Competency based medical education (CBME) requires novel approaches to surgical education. Significant investment has been made in laparoscopic simulation, which has been shown to foster skill development prior to patient encounters. However, research suggests variable voluntary use of these resources by residents, and little is known about the motivational factors that influence their utilization. The purpose of this study was to characterize factors that motivate residents to seek laparoscopic simulation experience outside of the formal curriculum.
We developed a questionnaire grounded in Expectancy Value Theory, an established psychological theory of motivation, by adapting validated measures to fit the study context. We conducted a cross sectional survey of Canadian obstetrics and gynecology residents.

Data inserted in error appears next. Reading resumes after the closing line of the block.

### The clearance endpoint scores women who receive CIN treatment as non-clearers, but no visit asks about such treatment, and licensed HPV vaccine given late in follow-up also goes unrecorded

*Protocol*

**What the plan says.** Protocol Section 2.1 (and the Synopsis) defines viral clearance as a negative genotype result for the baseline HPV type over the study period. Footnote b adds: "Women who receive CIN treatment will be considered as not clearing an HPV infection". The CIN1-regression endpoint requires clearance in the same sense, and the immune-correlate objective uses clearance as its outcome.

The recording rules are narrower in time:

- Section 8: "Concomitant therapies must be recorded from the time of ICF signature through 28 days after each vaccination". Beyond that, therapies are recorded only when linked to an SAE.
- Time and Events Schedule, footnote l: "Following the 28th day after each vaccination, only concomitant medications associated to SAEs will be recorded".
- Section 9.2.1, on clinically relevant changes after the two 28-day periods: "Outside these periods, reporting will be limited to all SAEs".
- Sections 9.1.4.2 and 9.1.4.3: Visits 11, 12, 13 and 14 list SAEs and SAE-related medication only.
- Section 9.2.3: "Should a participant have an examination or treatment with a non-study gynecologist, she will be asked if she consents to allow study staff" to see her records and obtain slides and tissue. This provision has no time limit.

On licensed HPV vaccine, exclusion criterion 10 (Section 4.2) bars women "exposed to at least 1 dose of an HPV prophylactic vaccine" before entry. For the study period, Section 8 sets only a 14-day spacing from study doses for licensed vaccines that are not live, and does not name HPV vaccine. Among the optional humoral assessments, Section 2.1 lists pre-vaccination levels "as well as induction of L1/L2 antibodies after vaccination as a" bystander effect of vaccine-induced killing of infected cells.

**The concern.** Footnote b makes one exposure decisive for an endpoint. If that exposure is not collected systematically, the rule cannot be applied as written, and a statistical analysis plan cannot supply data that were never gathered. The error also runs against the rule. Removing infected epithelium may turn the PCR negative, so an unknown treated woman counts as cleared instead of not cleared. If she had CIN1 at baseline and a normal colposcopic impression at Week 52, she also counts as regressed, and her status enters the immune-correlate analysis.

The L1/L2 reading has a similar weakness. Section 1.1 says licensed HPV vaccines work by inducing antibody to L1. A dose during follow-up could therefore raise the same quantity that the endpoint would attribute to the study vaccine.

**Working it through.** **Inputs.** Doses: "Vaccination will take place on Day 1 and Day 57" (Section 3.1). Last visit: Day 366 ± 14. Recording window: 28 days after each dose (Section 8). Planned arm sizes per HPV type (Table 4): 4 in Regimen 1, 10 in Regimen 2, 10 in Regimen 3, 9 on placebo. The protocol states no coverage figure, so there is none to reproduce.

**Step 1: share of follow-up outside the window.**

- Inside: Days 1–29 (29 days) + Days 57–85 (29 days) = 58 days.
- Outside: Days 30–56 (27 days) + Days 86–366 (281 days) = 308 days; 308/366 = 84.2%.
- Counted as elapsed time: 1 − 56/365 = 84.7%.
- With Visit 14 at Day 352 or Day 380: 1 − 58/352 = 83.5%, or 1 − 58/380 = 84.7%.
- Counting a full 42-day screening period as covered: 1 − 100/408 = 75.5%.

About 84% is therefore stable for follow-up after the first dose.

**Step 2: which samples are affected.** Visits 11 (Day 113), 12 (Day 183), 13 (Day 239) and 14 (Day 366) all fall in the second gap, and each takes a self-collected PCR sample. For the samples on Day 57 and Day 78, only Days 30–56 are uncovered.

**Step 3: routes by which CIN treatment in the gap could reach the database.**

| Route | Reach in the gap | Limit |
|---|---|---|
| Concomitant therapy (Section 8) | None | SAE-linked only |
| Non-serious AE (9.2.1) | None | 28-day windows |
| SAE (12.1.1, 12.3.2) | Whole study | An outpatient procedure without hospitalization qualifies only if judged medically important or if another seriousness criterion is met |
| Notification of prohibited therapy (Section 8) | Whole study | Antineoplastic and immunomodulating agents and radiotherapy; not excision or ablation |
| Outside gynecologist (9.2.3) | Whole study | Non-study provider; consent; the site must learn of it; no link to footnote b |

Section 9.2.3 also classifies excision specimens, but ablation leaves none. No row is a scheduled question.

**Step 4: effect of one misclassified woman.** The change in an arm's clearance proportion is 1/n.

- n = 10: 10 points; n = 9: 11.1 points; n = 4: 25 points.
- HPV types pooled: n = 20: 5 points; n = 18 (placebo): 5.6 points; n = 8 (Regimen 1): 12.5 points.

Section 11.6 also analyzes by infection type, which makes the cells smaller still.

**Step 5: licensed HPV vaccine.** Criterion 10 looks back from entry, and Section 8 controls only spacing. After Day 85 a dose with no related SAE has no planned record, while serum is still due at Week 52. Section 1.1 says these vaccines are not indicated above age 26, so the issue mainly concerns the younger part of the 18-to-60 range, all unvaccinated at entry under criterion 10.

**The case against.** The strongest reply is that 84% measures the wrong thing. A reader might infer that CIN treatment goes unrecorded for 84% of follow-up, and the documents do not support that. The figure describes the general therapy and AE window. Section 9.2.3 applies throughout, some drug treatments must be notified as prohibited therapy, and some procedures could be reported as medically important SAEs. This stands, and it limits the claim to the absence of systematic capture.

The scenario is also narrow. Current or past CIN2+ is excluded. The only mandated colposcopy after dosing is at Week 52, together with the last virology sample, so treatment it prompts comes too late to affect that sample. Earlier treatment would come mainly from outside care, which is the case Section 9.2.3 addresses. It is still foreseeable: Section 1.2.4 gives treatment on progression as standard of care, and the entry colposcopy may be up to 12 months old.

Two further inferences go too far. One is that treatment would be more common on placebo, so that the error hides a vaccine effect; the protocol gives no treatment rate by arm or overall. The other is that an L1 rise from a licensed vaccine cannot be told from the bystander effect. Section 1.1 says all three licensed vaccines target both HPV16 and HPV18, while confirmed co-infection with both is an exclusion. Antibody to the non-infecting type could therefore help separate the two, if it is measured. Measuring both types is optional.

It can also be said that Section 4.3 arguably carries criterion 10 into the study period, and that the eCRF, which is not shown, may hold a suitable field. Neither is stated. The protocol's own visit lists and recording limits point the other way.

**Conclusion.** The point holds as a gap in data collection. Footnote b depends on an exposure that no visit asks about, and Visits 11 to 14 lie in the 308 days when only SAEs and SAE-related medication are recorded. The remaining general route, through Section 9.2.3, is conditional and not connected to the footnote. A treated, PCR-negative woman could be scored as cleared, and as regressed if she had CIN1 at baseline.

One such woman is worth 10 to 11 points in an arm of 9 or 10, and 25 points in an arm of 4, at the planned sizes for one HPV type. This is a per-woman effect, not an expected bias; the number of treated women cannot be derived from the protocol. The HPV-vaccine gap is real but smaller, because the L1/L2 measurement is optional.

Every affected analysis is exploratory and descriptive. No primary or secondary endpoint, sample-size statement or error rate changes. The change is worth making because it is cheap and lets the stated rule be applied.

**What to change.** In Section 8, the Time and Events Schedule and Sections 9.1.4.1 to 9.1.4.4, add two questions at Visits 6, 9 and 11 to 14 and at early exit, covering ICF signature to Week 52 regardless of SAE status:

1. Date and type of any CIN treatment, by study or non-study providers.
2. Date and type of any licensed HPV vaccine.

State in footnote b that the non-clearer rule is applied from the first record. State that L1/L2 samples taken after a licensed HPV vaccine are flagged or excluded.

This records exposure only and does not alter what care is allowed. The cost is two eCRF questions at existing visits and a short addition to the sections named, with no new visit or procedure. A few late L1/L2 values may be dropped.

We invited residents enrolled in English-language obstetrics and gynecology training programs in Canada to participate.
All residents engaged in clinical duties during Winter 2018 were invited to complete the questionnaire. Forty-four Obstetrics and Gynecology (Ob/Gyn) residents participated in the study.
Residents reported limited use of simulation resources and identified multiple barriers including lack of time, access, and supervision. They expressed concern about development of bad habits during independent practice, and simulation use was positively correlated with perceived utility. Compared to junior residents, senior residents reported greater enjoyment of laparoscopic surgery, less emotional costs, and higher self-efficacy for learning laparoscopy.
Residents’ perception of utility and barriers impede voluntary simulation use and overall use was limited. As programs undertake curricula redevelopment for CBME, mitigating barriers and improving perceived utility of laparoscopic simulation is vital to increase use and enhance skill development.